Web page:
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Long Term Clinical Tolerance of Lovastatin (Mevinolin) and Simvastatin (Epistatin)

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Cholesterol is essential for the normal function of the human body. This sterol is an important constituent of cell membranes and a metabolic precursor for steroid hormones, bile acids and vitamin D. Cells of the body synthesise cholesterol from acetyl coenzyme A through a metabolic pathway which is also important for the generation of ubiquinone, dolichol and isopentenyl adenine.

Cells also obtain cholesterol by taking up low density lipoprotein (LDL) from the extracellular fluid via the LDL receptor pathway. Lovastatin (mevinolin) and simvastatin (epistatin) inhibit 3-hydroxy-3-methylglutaryl coenzyme A (HMG CoA) reductase, the principal rate-limiting enzyme in cholesterol biosynthesis. When this enzyme is inhibited, the cells express more LDL receptors to obtain the cholesterol they require from the plasma LDL-cholesterol pool. When LDL receptor activity is stimulated in vivo, plasma LDL-cholesterol levels may decrease 25 to 40%.

Toxic effects from lovastatin and simvastatin therapy may theoretically be related to inhibition of cholesterol biosynthesis and/or direct toxic effects of the drugs. With regard to inhibition of cholesterol biosynthesis, therapy with HMG CoA reductase inhibitors has not affected serum ubiquinone-10 levels; no data are available regarding in vivo effects on dolichol formation or isopentenyl adenine levels. Adrenal steroidogenesis is not significantly altered by therapeutic doses of lovastatin. During 4 months of continuous lovastatin treatment in 16 men, no changes were seen in testicular function, including serum testosterone levels and sperm counts. Therapeutic doses of lovastatin limit mevalonic acid production only moderately and have not caused the faecal output of neutral and acidic steroids to drop below the normal range, indicating that cholesterol synthesis is not severely affected by standard doses of the drug.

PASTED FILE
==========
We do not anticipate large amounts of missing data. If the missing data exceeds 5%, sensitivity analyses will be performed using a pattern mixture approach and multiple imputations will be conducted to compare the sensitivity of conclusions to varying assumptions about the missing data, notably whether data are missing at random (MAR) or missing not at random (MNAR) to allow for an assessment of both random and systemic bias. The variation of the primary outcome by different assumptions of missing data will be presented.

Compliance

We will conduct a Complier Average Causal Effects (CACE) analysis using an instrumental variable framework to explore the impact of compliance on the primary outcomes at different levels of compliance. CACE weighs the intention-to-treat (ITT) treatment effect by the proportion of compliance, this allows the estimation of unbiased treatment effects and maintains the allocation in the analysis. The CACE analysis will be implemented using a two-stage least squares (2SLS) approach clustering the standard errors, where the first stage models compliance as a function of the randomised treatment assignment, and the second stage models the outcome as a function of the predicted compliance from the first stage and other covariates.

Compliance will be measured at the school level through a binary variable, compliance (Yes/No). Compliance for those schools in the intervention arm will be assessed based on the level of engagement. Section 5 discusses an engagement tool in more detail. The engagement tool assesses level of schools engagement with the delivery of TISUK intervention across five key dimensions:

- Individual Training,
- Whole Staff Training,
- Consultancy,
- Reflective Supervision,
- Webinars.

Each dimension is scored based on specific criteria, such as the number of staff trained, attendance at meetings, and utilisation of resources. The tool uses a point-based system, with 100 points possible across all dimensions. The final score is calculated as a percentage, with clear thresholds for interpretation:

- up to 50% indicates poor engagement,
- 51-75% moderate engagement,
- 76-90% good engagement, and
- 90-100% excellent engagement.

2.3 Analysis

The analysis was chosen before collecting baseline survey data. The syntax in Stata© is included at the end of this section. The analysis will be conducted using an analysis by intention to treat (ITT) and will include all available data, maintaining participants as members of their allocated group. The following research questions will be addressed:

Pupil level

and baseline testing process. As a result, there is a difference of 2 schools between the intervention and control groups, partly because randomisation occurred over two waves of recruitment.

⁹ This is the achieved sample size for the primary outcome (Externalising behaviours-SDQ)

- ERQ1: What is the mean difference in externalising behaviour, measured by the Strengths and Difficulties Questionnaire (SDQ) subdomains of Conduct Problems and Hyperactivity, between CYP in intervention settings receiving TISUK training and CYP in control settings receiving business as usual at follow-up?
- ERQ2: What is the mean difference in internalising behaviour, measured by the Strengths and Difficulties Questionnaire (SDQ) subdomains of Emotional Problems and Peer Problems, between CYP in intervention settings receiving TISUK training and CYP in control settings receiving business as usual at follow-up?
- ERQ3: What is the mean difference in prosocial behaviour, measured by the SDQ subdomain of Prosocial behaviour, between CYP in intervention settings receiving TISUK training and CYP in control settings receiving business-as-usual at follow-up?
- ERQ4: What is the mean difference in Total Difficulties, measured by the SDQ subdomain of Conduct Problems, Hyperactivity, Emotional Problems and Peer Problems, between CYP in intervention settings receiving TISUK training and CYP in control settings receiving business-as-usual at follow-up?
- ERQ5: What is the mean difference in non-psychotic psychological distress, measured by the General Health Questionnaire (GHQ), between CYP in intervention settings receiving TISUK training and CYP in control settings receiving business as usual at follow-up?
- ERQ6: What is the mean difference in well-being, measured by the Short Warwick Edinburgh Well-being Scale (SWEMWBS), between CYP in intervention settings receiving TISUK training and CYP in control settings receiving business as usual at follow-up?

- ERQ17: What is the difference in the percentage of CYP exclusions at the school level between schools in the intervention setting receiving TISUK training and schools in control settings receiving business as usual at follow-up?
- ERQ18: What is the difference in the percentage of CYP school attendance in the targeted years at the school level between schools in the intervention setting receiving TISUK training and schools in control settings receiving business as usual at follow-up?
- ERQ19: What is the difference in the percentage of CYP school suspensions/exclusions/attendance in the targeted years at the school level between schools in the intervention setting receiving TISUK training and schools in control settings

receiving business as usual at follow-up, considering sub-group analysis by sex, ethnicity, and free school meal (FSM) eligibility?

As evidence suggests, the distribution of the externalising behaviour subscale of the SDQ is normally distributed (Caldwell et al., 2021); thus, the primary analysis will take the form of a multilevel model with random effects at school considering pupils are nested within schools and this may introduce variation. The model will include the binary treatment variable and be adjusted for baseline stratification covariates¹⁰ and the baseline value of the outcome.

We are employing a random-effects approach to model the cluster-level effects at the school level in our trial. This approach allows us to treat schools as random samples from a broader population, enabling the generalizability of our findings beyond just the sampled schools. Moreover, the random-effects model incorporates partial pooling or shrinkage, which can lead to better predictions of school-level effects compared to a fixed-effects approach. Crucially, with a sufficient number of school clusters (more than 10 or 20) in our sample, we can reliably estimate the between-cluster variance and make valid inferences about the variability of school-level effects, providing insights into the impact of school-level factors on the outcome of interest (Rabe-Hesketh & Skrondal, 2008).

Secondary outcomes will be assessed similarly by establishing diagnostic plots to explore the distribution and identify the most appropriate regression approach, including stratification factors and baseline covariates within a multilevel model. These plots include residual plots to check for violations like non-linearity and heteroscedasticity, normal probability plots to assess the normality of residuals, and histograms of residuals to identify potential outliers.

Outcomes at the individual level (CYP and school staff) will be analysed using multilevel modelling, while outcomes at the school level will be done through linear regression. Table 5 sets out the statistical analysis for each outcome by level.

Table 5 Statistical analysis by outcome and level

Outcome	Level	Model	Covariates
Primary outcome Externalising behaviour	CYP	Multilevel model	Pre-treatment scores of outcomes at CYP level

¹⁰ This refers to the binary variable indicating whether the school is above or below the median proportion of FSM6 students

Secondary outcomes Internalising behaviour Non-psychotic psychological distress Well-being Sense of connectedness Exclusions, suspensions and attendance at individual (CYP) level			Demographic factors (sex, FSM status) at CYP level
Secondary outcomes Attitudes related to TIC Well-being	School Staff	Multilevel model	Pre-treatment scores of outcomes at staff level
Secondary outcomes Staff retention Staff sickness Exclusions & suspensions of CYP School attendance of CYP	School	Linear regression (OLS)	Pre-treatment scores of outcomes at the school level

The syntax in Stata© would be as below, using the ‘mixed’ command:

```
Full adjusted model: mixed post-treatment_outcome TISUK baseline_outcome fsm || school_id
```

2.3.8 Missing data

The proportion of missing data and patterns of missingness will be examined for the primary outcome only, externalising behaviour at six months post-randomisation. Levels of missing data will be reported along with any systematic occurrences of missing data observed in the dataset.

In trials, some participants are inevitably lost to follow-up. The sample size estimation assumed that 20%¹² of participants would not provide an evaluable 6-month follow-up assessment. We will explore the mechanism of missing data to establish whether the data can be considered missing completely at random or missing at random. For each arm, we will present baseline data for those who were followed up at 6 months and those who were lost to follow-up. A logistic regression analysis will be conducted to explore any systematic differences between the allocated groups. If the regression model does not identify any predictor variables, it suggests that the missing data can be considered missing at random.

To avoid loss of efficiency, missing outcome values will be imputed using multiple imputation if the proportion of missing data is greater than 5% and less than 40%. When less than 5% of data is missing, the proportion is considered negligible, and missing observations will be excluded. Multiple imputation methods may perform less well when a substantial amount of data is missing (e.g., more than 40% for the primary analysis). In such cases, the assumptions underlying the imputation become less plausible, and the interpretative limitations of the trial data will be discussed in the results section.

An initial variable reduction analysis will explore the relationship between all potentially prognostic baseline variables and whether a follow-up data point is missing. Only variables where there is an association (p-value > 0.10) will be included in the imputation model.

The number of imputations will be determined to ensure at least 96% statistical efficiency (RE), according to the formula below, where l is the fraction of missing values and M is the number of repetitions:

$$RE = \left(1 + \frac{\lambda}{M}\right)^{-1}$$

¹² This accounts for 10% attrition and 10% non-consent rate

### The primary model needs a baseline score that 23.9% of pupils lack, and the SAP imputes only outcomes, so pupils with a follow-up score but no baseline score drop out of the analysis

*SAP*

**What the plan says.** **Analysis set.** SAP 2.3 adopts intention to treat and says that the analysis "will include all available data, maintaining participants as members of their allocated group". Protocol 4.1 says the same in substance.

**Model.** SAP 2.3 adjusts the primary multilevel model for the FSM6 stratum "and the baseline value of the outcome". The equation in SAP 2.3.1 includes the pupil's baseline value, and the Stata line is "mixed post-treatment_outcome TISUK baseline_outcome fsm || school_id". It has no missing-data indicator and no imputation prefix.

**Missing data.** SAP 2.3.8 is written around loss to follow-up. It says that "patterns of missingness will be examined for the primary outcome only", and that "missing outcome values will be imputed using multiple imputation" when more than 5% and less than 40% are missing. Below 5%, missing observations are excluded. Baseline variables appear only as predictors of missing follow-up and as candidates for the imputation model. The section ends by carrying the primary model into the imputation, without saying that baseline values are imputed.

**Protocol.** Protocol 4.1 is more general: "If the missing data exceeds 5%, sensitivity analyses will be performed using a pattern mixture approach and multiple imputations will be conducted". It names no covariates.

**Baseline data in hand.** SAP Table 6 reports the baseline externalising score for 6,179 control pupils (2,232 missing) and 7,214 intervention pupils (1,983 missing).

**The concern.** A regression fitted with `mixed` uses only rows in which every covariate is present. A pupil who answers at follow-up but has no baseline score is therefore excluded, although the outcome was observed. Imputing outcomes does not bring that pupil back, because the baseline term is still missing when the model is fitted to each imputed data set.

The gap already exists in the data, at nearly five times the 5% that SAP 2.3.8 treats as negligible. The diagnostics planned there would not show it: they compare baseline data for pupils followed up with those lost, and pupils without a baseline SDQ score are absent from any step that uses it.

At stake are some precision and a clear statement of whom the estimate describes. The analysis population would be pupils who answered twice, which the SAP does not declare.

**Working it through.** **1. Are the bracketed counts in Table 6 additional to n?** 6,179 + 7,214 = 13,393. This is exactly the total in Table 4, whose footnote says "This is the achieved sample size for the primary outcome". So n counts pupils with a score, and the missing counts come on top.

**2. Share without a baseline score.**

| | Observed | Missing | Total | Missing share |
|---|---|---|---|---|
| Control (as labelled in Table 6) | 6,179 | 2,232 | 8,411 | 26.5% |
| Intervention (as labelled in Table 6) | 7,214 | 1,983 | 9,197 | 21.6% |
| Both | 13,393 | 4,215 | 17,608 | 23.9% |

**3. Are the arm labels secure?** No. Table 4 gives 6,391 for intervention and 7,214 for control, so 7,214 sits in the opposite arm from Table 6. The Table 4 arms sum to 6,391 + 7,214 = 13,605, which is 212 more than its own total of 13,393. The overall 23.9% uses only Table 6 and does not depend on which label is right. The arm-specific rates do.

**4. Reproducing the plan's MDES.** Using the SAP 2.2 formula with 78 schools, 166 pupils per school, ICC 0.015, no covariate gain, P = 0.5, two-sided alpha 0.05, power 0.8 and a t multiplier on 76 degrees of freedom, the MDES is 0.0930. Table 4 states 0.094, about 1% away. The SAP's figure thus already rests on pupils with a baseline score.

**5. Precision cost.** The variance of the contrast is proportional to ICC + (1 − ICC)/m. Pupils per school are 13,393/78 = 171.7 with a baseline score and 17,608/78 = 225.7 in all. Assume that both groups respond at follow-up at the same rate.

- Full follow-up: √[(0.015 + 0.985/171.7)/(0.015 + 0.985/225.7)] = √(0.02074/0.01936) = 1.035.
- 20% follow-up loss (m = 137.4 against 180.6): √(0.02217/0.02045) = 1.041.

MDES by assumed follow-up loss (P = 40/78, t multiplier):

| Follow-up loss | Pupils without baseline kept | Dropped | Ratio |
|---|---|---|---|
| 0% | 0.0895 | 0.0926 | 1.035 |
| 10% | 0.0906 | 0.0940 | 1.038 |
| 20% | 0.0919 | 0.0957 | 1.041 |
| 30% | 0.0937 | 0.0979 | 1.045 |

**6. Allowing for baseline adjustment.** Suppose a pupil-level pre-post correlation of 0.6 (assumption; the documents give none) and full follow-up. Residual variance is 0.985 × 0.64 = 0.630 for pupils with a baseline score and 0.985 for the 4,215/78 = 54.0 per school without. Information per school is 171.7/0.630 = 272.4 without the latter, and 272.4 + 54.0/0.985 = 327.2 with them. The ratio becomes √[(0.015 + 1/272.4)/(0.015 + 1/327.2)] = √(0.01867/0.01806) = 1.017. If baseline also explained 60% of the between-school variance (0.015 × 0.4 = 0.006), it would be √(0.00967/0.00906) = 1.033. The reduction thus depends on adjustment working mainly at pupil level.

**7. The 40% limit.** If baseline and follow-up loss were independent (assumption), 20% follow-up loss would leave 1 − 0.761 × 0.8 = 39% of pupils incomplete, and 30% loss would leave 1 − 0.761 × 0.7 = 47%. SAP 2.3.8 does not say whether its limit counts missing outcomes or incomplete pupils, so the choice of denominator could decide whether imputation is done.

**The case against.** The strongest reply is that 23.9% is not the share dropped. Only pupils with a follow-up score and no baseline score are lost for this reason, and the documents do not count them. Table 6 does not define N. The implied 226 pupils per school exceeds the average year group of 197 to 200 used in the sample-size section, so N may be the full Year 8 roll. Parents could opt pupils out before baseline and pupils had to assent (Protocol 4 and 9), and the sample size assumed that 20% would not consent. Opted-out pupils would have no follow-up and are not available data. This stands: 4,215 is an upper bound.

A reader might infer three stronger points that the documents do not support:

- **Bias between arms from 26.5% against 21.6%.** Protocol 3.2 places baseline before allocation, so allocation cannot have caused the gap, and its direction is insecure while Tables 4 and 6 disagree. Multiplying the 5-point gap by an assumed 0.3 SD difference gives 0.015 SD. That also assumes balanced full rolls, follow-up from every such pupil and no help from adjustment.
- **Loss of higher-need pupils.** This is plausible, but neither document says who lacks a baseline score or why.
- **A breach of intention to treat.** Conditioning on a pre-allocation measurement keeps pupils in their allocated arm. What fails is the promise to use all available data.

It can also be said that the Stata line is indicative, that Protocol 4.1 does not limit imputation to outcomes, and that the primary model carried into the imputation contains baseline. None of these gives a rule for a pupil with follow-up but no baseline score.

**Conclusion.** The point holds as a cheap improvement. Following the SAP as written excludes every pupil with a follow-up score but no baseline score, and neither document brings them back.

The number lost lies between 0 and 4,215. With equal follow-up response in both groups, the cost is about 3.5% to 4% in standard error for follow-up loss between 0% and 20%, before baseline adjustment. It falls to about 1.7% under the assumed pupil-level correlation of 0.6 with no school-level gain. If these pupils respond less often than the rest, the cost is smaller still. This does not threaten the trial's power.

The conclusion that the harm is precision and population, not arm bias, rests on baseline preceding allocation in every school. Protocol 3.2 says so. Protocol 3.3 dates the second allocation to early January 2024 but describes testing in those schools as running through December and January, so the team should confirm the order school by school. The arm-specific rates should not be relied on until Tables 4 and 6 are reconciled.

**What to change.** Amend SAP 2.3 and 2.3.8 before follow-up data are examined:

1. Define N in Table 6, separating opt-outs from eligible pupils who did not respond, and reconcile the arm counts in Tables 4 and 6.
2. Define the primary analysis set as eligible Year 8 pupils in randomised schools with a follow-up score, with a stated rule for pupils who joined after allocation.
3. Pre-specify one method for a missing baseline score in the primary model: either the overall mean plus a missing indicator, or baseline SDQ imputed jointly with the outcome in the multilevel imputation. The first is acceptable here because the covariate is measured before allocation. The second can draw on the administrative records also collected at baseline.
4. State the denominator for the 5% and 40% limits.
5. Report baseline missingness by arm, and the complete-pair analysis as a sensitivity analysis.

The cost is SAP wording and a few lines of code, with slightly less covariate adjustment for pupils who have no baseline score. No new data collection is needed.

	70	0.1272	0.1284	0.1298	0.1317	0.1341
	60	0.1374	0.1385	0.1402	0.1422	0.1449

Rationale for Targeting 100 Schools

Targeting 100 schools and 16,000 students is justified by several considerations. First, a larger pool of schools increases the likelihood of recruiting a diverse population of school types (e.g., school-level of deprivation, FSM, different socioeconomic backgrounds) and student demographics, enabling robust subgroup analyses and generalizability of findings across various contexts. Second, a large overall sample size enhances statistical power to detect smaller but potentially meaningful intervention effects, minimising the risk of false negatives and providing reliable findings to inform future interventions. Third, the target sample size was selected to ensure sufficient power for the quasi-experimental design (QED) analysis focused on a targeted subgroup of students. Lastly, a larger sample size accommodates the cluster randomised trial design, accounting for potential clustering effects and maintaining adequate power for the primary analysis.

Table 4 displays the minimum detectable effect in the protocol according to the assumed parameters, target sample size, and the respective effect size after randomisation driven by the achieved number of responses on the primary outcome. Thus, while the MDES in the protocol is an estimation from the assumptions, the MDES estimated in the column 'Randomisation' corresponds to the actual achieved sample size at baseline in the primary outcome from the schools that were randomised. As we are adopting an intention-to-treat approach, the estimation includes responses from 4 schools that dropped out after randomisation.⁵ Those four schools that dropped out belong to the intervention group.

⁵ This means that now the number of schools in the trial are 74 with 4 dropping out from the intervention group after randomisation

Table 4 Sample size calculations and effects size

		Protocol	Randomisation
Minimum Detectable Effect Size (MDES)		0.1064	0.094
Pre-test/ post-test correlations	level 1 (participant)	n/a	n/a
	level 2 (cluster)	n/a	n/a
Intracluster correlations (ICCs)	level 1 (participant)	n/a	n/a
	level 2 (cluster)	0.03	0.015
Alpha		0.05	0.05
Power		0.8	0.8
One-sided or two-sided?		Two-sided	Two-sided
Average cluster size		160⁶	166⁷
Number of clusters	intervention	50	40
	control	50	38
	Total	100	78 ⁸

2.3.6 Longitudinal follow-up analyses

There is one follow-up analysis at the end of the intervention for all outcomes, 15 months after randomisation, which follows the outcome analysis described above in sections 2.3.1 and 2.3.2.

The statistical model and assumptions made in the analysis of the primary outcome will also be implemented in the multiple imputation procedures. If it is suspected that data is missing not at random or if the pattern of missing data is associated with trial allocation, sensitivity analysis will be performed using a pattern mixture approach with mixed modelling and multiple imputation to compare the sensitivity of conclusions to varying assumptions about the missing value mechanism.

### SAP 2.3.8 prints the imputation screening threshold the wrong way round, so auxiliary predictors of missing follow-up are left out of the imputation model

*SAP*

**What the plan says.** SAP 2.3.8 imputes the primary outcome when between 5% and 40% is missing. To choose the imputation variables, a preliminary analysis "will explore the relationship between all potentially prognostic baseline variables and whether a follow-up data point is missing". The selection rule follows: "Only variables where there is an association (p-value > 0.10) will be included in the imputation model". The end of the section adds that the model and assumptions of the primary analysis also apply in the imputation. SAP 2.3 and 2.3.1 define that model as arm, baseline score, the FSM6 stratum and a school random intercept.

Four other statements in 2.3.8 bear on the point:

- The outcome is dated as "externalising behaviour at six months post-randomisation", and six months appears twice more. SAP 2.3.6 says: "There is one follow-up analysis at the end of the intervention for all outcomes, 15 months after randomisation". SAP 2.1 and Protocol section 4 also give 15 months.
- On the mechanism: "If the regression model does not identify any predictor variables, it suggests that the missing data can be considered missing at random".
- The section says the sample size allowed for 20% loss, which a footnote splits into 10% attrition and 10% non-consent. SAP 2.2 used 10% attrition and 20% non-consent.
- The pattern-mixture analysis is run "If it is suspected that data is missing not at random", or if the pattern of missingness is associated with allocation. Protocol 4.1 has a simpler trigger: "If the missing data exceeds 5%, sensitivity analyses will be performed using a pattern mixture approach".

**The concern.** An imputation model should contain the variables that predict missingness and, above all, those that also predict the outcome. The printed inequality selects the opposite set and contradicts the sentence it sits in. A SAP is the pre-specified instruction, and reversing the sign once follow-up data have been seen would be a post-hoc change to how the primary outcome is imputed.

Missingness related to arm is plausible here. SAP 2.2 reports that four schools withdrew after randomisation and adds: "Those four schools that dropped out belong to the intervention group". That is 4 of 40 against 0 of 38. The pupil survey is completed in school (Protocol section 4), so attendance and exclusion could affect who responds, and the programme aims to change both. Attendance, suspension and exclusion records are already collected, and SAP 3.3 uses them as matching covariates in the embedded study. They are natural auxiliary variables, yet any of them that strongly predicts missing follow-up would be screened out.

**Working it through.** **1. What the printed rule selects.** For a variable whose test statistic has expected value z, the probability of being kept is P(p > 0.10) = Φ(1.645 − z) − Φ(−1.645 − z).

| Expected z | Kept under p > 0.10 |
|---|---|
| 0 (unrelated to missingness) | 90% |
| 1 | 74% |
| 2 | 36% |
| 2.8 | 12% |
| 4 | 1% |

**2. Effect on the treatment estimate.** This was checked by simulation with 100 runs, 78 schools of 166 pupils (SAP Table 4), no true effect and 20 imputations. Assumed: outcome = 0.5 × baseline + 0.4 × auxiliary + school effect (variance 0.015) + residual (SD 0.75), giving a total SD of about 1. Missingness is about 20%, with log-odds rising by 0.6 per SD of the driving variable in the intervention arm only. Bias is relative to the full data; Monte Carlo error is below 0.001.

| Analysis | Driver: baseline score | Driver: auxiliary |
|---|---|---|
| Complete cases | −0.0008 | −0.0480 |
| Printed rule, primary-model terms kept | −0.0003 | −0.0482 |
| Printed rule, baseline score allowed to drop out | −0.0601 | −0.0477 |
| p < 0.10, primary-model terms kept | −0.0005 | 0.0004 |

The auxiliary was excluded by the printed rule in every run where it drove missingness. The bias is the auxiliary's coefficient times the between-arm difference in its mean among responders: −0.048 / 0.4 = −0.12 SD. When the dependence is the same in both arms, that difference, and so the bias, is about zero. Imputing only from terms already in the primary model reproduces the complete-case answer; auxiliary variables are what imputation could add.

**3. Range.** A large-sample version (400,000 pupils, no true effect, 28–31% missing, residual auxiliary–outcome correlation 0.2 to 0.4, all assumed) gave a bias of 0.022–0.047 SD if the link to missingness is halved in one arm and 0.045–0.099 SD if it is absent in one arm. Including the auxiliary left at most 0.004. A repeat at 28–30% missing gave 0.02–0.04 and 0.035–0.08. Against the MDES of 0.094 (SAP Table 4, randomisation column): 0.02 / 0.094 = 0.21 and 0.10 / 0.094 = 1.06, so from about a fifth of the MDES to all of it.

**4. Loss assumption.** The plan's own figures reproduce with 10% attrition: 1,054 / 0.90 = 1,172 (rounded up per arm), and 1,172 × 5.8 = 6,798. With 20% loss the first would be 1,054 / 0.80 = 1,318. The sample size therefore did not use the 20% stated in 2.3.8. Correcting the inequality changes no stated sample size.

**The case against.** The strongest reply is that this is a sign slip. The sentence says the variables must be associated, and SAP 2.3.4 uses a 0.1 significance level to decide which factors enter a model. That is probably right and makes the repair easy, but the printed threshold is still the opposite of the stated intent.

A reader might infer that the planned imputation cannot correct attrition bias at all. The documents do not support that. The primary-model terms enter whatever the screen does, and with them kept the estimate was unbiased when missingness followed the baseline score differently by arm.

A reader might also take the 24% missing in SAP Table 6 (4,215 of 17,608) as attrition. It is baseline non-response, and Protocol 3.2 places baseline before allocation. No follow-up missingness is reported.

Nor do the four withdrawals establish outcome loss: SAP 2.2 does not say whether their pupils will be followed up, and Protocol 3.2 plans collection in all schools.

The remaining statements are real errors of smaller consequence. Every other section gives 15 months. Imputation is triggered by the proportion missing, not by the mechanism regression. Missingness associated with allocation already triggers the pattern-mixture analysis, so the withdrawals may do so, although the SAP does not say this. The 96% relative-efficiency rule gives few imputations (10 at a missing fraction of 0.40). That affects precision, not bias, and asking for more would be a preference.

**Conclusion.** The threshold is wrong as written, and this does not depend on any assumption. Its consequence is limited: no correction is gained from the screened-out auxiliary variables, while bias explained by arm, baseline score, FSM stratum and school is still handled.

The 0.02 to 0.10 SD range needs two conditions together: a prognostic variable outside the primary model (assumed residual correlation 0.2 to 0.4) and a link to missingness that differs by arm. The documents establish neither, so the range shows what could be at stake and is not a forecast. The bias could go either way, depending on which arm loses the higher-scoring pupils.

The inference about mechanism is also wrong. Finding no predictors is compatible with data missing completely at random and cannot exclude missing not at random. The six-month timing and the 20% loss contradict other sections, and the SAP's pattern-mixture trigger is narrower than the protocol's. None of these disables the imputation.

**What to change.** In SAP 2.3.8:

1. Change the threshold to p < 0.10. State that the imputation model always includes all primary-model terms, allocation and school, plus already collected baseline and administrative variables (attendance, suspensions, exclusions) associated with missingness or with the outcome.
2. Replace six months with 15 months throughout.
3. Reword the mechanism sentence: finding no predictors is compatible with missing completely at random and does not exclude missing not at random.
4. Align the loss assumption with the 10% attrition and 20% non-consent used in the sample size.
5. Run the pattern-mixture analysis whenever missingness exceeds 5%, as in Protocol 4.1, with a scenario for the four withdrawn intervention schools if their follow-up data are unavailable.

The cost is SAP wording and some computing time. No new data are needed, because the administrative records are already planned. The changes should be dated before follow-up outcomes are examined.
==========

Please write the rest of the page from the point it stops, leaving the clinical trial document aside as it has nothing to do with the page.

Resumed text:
Information on long term experience with the drug in large groups of patients is still being accumulated. Of 744 patients enrolled in a long term safety study with lovastatin, now entering its fourth year of follow-up, only 2.2% (n = 16) of the subjects withdrew because of drug-attributable adverse events. The most severe of these events related to effects on liver and/or skeletal muscle. Raised transaminases requiring withdrawal of lovastatin treatment occurred in 1.3% of the patients (n = 10). Skeletal muscle myopathy occurred in only 1 of 744 patients (0.1%), but has occurred in about 0.5% of all patients taking lovastatin in clinical trials. Most of these patients had complex medical problems and were taking other medications including immunosuppressants (especially cyclosporin), gemfibrozil, nicotinic acid (niacin) or erythromycin. No long term sequelae have been reported in these patients after lovastatin was discontinued. Other adverse effects leading to discontinuation of therapy were infrequent and included rash (0.3%), gastrointestinal symptoms (0.3%) and insomnia (0.1%).

To date, there are no data to indicate that lens opacities occur with a greater prevalence in lovastatin-treated patients than in age-matched controls.

In summary, only a small number of patients have continuously received lovastatin for periods of 5 years or more. Large numbers of patients in various clinical trials have been observed for > 3 years, and the indications are that lovastatin is generally well tolerated. In early clinical experience, the pattern and frequency of side effects with simvastatin are similar to those for lovastatin.

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Correspondence to Dr David W. Bilheimer.

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Bilheimer, D.W. Long Term Clinical Tolerance of Lovastatin (Mevinolin) and Simvastatin (Epistatin). Drug Invest 2, 58–67 (1990).

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  • Simvastatin
  • Lovastatin
  • Gemfibrozil
  • Cholesterol Biosynthesis
  • Mevinolin